Don’t Demean “Invasives”: Conservation and Wrongful Species Discrimination

Animals 871 (9) (2019)
  Copy   BIBTEX

Abstract

It is common for conservationists to refer to non-native species that have undesirable impacts on humans as “invasive”. We argue that the classification of any species as “invasive” constitutes wrongful discrimination. Moreover, we argue that its being wrong to categorize a species as invasive is perfectly compatible with it being morally permissible to kill animals—assuming that conservationists “kill equally”. It simply is not compatible with the double standard that conservationists tend to employ in their decisions about who lives and who dies.

Links

PhilArchive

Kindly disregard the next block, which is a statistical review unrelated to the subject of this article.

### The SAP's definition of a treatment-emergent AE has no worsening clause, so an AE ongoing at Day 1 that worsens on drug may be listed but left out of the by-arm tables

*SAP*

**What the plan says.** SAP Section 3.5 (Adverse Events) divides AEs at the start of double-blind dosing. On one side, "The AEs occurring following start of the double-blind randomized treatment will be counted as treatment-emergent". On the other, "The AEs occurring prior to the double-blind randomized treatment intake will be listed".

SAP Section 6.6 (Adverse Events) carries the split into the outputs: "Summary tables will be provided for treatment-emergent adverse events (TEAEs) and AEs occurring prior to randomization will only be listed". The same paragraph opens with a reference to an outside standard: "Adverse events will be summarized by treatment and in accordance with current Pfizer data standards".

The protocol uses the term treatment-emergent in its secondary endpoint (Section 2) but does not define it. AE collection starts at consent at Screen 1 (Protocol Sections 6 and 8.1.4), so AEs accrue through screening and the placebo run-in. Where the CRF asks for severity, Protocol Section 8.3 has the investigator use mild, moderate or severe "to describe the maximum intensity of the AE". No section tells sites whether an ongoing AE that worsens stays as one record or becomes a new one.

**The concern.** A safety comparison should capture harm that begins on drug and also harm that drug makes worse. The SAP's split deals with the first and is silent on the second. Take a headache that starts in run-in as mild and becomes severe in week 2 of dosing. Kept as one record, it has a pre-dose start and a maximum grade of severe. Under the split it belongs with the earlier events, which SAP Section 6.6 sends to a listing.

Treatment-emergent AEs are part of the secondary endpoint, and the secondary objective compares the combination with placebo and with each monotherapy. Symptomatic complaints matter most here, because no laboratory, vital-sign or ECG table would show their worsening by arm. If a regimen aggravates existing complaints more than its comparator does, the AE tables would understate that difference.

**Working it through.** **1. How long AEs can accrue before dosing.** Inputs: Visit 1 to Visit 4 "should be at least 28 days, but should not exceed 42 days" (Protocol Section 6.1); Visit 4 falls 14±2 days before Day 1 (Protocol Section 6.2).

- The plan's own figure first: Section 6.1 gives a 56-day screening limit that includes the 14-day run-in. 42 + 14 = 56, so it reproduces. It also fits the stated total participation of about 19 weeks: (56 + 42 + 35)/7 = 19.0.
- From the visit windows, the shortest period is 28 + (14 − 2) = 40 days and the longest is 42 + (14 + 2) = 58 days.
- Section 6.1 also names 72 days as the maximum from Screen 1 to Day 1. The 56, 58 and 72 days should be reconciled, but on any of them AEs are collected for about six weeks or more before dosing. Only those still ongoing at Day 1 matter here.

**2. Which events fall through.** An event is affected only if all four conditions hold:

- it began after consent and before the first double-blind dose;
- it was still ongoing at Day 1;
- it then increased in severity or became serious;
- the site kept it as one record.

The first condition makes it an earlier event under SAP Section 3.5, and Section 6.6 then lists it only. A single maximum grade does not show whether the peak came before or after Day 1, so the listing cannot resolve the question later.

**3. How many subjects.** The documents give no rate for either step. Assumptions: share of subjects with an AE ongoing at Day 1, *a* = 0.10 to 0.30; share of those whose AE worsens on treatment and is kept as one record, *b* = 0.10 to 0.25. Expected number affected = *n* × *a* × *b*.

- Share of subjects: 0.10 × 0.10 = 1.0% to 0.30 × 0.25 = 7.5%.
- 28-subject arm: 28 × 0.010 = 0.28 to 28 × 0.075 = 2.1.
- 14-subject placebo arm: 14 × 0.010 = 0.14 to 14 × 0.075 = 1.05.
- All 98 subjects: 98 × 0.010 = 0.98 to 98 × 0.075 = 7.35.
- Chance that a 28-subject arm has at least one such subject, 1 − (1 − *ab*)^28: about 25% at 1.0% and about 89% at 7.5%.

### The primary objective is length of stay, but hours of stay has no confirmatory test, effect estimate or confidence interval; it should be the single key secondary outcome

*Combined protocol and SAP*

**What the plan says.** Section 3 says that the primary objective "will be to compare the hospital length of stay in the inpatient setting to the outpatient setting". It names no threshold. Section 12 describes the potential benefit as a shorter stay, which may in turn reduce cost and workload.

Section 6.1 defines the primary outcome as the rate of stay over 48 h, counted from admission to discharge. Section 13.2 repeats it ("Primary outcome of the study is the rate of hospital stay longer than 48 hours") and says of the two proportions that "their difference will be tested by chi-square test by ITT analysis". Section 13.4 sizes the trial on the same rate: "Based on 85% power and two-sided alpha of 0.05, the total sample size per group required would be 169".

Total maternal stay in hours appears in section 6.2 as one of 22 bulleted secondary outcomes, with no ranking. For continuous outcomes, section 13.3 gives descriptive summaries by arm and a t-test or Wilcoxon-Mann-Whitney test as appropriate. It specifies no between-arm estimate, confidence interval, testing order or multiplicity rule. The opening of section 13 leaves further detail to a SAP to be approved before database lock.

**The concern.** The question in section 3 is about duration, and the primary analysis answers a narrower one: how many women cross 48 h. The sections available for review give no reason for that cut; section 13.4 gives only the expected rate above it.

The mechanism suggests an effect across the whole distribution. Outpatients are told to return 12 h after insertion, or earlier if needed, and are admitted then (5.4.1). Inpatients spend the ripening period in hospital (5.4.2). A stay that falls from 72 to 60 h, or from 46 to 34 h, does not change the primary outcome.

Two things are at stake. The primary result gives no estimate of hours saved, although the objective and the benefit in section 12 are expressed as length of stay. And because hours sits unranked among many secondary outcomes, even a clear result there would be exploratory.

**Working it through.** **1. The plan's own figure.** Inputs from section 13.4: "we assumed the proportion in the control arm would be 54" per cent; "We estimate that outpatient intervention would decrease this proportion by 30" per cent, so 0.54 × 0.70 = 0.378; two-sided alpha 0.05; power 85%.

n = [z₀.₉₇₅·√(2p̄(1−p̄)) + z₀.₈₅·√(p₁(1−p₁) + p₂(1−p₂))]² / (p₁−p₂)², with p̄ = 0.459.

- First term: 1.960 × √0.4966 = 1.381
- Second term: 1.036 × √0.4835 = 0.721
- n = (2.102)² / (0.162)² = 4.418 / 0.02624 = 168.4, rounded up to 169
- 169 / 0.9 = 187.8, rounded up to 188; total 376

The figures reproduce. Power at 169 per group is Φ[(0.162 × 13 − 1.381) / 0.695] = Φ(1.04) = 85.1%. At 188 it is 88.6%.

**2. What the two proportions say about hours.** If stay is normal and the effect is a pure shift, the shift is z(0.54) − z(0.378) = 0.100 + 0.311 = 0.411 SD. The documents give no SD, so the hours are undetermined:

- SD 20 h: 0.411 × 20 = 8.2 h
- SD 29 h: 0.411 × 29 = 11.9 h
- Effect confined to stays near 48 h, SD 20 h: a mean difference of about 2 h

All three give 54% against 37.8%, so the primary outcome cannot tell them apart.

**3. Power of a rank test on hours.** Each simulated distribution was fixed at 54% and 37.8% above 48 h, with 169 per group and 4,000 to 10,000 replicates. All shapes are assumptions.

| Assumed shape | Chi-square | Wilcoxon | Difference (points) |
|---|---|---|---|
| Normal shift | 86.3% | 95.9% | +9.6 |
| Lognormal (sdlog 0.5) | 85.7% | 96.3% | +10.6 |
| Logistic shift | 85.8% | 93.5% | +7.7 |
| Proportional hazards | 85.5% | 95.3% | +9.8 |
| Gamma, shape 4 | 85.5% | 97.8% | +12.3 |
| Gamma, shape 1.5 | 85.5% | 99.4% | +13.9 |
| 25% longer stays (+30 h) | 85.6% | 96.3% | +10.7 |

External links

Setup an account with your affiliations in order to access resources via your University's proxy server

Through your library

Similar books and articles

Analytics

Added to PP
2019-10-27

Downloads
787 (#21,764)

6 months
160 (#26,444)

Historical graph of downloads
How can I increase my downloads?

Author Profiles

Bob Fischer
Texas State University
Cheryl (C.E.) Abbate
University of Nevada, Las Vegas

Citations of this work

Add more citations

References found in this work

The Case for Animal Rights.Tom Regan - 2004 - Univ of California Press.
The case for animal rights.Tom Regan - 2009 - In Steven M. Cahn (ed.), Exploring ethics: an introductory anthology. New York: Oxford University Press. pp. 425-434.
Pornography and Degradation.Judith M. Hill - 1987 - Hypatia 2 (2):39 - 54.
Emotion and phylogeny.Michel Cabanac - 1999 - Journal of Consciousness Studies 6 (6-7):6-7.

View all 6 references / Add more references